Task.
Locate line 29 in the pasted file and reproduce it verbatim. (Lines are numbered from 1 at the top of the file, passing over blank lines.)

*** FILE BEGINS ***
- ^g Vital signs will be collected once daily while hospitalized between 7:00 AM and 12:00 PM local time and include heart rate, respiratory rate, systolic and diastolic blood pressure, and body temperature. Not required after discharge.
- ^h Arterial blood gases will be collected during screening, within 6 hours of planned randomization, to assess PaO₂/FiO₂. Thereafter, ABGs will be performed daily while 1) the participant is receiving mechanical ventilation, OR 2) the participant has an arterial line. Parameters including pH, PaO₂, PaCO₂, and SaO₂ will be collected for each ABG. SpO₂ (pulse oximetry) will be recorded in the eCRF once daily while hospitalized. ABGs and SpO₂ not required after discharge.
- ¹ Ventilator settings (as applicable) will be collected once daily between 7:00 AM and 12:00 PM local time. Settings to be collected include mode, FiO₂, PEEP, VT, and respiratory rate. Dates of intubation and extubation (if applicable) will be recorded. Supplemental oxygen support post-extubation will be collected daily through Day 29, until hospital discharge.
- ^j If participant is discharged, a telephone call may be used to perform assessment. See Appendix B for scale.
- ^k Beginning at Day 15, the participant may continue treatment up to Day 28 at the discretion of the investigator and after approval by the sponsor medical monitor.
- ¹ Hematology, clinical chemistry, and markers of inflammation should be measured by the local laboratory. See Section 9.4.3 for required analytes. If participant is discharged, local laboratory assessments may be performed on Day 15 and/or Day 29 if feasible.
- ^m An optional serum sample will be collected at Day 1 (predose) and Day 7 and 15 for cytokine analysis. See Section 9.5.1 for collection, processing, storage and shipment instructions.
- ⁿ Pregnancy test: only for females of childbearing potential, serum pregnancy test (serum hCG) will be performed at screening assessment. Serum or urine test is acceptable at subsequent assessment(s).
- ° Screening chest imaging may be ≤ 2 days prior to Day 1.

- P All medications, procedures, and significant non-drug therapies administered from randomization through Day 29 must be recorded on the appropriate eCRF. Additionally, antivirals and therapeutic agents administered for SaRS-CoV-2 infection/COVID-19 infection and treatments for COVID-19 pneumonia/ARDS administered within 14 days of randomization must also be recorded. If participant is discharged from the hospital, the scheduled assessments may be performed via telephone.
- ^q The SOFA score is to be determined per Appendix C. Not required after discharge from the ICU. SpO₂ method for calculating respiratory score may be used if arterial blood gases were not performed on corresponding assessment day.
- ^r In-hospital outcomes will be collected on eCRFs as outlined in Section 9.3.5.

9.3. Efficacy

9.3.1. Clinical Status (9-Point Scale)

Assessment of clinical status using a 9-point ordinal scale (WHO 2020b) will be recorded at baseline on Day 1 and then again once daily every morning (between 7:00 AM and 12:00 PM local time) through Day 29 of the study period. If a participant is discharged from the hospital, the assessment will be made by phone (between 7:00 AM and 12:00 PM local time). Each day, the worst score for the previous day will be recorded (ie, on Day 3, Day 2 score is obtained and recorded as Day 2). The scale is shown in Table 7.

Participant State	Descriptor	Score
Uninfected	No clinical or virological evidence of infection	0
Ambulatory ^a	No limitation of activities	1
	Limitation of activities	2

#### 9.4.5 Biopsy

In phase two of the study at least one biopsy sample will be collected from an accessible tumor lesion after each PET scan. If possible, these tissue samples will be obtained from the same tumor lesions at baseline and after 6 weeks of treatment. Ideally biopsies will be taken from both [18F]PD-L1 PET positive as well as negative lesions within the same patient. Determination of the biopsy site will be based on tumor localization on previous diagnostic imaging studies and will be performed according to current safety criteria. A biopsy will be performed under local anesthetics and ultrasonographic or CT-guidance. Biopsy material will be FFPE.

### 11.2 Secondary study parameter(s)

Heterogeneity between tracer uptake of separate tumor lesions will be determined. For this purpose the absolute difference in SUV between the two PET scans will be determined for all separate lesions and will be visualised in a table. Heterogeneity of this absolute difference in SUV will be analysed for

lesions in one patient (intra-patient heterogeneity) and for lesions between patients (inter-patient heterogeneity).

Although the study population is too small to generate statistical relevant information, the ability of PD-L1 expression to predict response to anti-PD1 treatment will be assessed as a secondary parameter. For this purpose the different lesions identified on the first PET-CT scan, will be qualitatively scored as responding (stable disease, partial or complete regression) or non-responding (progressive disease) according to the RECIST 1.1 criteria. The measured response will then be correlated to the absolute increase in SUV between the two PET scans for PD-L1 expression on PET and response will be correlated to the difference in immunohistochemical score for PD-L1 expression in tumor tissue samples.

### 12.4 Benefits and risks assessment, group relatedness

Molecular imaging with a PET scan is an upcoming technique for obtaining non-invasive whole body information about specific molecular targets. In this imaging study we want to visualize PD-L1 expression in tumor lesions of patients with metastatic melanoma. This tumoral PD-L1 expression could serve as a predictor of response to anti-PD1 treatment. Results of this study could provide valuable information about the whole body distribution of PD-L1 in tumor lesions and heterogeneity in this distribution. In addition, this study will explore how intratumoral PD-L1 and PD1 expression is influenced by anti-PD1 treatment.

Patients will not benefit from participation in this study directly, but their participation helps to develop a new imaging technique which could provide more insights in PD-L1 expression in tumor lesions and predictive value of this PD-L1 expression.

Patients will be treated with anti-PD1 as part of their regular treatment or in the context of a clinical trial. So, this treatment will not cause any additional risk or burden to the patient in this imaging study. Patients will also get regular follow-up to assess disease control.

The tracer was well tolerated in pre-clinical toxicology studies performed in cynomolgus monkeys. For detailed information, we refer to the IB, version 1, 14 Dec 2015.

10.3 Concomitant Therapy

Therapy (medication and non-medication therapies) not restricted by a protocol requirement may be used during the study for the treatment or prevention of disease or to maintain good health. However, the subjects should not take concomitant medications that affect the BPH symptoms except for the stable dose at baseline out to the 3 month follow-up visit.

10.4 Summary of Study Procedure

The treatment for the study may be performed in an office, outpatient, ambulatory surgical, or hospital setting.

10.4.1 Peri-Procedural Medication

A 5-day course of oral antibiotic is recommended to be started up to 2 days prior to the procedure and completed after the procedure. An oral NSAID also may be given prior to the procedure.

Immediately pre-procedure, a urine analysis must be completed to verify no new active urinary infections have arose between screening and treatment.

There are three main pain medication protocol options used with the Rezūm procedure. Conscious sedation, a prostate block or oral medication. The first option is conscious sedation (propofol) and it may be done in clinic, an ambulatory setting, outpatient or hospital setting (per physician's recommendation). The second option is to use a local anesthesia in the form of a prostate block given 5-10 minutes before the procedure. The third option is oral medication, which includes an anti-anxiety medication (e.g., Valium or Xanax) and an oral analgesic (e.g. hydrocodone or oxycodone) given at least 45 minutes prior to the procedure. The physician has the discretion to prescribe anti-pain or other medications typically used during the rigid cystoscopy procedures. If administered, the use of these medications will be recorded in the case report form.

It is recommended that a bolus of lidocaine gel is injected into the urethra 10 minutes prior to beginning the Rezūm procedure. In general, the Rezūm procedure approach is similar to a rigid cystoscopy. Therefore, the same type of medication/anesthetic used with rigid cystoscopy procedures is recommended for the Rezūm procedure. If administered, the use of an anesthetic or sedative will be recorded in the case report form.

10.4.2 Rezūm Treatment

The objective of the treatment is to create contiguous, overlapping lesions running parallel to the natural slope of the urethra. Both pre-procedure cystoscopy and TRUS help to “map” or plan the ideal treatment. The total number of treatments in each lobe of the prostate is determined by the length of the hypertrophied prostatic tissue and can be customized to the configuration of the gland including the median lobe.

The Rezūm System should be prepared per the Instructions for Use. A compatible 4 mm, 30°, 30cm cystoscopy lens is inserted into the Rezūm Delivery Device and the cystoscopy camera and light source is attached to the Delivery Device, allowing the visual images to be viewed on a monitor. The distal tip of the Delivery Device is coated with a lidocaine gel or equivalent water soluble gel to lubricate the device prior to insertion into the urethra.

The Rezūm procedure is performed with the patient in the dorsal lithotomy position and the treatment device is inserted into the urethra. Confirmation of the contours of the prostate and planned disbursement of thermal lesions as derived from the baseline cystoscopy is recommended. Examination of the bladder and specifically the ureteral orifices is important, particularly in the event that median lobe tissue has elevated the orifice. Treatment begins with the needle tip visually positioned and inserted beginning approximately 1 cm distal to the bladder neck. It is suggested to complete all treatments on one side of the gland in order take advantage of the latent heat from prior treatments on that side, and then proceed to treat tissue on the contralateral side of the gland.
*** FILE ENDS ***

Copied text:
Patients will be treated with anti-PD1 as part of their regular treatment or in the context of a clinical trial. So, this treatment will not cause any additional risk or burden to the patient in this imaging study. Patients will also get regular follow-up to assess disease control.